After holding in the $5.20s for much of the session Friday, the February natural gas futures contract was flushed lower in the final 30 minutes of trading as short-term traders — fearing revised (warmer) forecasts Monday — liquidated their long holdings. The prompt month finished the week at $5.143, down 16.1 cents for the day and 20.1 cents for the week.
Last week’s price action was somewhat similar to the week prior. After trending higher on Thursday, the market looked poised to extend those gains on Friday. However, a poor open set the tone Friday and the February contract could not muster enough buying to even test Thursday’s $5.32 high. Friday’s selling, which actually began early Friday morning in the Access overnight session, came from all market segments, said Ed Kennedy of Commercial Brokerage Corp. in Miami.
“The overnights have been brutal lately,” he continued. “Speculators and local traders have taken just as much of a thrashing from the volatility as commercial traders….These price swings have beaten them into submission — so much so that they are now on the sidelines. This in turn adds to the illiquidity. What we are seeing is a market with no follow-through in either direction.”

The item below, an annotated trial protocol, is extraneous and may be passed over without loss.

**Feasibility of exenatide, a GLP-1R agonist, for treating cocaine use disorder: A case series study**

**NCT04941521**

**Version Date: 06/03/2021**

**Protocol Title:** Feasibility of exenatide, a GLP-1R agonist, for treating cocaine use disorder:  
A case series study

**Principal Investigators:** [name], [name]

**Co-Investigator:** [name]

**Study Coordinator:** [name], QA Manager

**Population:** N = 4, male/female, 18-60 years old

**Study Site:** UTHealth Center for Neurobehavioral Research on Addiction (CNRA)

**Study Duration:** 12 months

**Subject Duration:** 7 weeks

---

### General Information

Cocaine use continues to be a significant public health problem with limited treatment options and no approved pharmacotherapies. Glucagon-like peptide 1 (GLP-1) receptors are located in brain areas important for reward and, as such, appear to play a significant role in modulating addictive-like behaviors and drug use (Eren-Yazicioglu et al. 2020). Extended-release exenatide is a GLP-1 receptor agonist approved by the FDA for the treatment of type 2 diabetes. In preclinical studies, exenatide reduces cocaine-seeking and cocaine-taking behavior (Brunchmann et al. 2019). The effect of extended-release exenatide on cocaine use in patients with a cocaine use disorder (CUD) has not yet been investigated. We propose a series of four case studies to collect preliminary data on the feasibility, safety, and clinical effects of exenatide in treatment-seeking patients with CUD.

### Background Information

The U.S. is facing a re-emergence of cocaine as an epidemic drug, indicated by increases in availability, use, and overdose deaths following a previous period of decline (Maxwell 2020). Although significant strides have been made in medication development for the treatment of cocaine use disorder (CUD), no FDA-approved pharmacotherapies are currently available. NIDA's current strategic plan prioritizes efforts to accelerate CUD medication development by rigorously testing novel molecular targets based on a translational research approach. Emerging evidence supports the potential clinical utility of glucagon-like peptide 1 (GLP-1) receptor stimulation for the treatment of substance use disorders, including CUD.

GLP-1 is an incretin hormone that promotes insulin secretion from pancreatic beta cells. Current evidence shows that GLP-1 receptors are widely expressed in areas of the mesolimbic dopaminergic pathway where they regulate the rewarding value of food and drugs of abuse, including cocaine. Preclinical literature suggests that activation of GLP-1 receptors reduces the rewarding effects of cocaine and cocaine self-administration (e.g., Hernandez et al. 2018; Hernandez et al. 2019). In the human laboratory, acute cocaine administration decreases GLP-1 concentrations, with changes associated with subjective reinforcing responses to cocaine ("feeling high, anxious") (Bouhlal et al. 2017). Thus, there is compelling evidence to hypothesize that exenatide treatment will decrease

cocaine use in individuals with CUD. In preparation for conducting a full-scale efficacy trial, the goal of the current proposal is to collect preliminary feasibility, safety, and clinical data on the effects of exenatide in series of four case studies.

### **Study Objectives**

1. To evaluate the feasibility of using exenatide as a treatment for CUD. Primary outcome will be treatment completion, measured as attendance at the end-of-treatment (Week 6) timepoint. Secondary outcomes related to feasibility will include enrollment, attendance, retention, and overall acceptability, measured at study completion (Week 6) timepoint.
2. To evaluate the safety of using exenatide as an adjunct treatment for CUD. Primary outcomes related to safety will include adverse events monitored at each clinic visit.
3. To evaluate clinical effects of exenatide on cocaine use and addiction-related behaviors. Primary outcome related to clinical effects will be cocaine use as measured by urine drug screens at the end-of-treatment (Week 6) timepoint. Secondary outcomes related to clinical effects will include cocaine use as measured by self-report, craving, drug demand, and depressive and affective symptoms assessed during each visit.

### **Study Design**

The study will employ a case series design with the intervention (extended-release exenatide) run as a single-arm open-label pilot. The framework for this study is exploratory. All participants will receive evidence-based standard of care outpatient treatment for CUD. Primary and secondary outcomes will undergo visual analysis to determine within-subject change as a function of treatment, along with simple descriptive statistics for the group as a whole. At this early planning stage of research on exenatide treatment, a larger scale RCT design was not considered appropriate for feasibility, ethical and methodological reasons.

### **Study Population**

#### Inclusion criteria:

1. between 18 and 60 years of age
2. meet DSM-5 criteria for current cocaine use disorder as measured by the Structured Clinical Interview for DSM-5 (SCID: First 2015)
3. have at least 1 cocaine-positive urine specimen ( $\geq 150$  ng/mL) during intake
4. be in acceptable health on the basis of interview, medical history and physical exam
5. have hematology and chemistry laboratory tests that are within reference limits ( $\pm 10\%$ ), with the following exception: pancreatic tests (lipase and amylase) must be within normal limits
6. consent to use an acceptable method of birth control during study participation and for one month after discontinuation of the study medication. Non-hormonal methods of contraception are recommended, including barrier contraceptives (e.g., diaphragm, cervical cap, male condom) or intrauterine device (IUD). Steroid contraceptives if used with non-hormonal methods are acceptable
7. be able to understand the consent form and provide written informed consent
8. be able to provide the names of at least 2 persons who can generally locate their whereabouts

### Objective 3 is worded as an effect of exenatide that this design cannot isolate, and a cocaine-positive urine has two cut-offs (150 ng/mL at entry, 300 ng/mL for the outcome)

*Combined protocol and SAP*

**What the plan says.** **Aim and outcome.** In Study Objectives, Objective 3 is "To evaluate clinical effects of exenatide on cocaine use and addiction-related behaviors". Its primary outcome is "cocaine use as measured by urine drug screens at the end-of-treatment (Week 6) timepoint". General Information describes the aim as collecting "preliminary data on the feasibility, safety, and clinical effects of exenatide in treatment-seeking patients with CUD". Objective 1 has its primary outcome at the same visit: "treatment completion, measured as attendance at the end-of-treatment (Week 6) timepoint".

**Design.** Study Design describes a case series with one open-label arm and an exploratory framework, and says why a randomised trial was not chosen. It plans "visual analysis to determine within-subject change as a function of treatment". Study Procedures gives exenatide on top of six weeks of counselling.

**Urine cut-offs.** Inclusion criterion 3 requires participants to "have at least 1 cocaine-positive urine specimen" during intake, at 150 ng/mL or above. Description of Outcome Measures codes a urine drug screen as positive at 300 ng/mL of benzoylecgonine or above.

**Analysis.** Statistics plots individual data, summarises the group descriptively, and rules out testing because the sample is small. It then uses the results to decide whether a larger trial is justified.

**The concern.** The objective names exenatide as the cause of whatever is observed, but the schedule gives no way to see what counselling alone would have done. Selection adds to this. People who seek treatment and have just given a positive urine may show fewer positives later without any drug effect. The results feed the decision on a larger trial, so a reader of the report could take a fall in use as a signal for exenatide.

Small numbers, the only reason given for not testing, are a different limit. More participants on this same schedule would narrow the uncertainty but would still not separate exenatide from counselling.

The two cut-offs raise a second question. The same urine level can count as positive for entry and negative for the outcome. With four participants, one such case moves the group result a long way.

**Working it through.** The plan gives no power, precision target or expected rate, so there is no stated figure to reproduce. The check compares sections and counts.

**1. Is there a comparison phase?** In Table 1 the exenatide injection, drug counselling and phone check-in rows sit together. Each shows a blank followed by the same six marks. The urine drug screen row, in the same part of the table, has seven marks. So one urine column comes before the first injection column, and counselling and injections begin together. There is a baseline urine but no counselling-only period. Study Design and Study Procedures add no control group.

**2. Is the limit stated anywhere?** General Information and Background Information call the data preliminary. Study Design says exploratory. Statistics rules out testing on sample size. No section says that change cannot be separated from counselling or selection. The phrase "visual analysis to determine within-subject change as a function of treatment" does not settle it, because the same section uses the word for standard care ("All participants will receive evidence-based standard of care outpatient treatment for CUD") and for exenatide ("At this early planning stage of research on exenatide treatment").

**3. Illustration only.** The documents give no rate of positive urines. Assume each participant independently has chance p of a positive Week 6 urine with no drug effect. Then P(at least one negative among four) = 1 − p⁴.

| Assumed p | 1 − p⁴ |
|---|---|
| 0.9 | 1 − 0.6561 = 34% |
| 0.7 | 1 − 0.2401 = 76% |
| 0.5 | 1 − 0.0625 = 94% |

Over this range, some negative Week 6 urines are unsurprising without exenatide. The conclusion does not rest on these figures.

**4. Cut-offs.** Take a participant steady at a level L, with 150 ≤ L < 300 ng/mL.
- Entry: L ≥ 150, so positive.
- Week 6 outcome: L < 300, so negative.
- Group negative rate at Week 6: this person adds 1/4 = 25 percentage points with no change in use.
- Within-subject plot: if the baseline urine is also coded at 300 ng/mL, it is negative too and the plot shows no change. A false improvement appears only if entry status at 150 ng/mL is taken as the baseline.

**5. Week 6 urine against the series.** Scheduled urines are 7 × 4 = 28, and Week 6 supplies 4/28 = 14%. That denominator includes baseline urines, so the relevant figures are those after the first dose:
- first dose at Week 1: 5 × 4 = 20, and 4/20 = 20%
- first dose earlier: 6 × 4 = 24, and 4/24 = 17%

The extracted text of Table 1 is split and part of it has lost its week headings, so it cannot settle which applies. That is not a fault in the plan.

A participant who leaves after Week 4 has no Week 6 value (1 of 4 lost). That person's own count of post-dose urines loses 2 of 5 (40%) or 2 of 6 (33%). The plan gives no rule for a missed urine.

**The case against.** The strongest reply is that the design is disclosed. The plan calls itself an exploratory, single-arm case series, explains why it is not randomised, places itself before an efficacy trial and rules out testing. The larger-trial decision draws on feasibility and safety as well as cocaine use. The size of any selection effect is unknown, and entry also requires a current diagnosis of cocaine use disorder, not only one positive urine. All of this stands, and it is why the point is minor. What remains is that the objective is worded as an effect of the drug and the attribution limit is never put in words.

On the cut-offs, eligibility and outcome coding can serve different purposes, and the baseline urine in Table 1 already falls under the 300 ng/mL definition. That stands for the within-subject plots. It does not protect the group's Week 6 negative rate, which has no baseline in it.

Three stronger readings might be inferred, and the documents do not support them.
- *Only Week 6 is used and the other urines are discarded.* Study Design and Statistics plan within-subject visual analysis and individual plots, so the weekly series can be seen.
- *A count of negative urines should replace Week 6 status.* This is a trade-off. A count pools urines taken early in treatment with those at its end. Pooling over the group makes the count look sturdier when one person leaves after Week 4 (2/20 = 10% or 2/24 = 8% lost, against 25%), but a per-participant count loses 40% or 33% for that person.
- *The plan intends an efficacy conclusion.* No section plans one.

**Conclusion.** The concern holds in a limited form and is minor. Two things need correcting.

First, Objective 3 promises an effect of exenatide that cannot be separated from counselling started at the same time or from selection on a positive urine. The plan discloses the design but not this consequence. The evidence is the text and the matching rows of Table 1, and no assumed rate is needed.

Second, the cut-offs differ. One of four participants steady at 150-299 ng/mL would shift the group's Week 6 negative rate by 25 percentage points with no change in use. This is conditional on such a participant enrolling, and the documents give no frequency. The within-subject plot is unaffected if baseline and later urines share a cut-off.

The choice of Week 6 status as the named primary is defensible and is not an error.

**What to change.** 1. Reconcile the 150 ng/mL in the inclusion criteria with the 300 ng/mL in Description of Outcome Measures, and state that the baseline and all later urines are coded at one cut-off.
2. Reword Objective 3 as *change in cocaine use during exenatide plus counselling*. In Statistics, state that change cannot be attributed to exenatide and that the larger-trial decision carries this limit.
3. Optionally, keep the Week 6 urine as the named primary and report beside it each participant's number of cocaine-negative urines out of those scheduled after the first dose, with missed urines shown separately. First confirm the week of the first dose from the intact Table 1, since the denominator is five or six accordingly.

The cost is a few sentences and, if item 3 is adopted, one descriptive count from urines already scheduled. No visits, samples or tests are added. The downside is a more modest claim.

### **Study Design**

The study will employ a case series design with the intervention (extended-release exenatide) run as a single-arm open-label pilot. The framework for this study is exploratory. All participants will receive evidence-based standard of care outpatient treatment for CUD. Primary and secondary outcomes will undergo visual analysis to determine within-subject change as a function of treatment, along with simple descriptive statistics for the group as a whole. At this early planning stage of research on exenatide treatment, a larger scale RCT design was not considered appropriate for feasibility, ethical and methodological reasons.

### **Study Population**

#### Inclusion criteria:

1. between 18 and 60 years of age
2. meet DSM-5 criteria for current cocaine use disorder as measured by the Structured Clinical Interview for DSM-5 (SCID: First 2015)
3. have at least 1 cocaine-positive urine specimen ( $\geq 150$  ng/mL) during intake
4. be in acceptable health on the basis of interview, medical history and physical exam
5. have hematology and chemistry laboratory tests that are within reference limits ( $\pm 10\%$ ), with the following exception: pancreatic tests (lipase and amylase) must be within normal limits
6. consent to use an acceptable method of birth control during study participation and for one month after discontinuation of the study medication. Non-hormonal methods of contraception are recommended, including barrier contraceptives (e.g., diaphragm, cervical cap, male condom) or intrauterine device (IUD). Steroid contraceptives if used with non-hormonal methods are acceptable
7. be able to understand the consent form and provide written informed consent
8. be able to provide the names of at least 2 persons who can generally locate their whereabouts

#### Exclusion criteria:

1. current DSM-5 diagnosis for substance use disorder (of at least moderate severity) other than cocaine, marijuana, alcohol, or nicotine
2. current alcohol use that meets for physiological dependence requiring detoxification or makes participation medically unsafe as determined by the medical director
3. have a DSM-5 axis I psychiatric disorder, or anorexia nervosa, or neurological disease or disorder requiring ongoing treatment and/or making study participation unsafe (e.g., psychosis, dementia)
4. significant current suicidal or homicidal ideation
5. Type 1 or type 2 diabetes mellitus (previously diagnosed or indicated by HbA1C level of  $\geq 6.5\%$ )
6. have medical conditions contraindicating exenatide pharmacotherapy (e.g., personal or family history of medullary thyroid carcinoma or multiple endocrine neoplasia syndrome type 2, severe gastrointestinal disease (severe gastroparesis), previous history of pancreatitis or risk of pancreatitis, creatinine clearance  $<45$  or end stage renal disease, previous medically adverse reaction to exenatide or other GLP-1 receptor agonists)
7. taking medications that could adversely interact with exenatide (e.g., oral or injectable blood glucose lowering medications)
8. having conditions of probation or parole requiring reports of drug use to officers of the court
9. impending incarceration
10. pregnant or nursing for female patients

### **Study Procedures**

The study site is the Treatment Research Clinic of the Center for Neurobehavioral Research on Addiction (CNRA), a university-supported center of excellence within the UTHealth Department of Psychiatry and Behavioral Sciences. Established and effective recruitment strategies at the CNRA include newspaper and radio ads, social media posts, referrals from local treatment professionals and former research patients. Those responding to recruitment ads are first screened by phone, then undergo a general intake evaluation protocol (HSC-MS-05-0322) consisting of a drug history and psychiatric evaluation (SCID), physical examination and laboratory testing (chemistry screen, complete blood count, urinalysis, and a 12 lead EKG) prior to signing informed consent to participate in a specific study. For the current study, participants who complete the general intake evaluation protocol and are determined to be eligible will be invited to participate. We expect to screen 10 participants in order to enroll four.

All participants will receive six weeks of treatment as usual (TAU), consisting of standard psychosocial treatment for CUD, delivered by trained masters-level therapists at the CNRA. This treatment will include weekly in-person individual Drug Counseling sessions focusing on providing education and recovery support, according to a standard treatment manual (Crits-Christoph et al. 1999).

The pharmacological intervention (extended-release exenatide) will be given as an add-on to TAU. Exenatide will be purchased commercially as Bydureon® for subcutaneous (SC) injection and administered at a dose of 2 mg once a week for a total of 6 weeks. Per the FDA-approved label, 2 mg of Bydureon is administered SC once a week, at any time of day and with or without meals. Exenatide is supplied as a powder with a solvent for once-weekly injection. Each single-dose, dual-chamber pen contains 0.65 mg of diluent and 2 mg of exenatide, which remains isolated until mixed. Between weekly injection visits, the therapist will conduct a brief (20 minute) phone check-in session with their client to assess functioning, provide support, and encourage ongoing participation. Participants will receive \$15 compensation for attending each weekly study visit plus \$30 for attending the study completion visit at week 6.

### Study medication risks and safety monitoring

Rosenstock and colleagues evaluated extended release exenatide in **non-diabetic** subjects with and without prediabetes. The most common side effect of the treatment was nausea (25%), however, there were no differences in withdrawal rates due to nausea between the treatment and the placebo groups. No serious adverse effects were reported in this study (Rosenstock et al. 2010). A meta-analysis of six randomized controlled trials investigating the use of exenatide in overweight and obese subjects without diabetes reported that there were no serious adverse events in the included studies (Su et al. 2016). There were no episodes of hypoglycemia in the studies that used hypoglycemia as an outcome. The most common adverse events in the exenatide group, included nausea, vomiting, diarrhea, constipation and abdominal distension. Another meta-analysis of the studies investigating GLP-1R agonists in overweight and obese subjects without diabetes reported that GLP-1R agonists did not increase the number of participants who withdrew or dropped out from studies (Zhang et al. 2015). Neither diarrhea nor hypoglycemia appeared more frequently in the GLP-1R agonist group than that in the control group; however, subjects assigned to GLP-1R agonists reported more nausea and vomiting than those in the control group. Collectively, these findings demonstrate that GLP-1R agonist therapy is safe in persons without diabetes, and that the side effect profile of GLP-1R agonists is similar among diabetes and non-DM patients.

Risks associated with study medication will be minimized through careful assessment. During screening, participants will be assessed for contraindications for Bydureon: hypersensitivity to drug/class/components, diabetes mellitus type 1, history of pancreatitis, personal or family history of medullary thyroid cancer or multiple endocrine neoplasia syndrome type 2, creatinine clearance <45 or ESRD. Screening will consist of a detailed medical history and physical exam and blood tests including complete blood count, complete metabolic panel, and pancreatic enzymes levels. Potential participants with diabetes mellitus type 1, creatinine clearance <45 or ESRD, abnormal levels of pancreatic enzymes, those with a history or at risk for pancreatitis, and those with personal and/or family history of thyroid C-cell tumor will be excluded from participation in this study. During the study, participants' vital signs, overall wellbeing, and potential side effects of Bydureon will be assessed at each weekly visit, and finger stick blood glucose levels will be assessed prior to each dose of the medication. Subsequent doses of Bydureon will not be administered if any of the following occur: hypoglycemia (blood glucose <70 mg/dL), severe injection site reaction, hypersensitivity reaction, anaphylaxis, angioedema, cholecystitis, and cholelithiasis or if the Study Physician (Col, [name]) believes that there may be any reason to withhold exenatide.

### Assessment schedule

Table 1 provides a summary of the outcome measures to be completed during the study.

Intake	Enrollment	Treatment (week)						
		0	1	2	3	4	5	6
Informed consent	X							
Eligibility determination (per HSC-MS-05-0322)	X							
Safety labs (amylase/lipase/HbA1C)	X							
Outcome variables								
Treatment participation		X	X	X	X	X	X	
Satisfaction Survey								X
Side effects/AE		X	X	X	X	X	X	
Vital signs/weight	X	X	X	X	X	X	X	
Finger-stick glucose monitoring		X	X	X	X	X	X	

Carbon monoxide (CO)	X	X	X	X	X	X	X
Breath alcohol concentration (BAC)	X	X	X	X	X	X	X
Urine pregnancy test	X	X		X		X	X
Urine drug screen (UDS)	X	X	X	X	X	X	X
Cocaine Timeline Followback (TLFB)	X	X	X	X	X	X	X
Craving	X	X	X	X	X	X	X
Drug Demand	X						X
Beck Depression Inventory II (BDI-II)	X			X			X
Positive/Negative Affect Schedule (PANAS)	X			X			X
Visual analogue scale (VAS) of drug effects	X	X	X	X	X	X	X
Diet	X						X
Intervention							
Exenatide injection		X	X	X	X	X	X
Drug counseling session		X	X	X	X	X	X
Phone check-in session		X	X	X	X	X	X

However, the funds remaining on the sidelines is not the only cause of the volatility, Kennedy continued. A prime contributor to the wide price swings is the market’s distrust in the latest governmental weather forecasts. After calling for mostly above-normal temperatures for much of the fourth quarter of 2002, the National Weather Service has now joined the private forecasters in calling for the arctic air that swept into the eastern half of the country over the weekend to stick around until at least the latter stages of January. And while that forecast may be on target, it is contradicted by a Jan. 9 release from its parent — the National Oceanic and Atmospheric Administration — calling for a mature El Nino weather pattern to bring warmer-than-average temperatures to the northern tier states, which include the populous upper Midwest and Northeast, through March.
Taking it all into account, Kennedy is bullish on weather but bearish on the calendar. “Not too many winter months left out there now that February is prompt. We may have already seen this market’s high,” he speculated. Because the market has spent so much time in the $4.80-5.40 range, Kennedy cautions that the first move outside of that range will be significant, regardless of its direction.
George Leide of Rafferty Technical Research in New York is in agreement with Kennedy on the size and scope of the recent trading range, but differs with Kennedy as to which direction the market may break. “We are bullish in the long-run but bearish to neutral in the short-run,” he issued. “The market will be on the defensive Monday following Friday’s weak finish and we could see a further wash-out.”
That being said, however, Leide is patiently waiting for a retracement back down into the $4.80s to establish a long position. Only if the market drops into the $4.90s and stabilizes there would he look to buy in at a higher level, he said.
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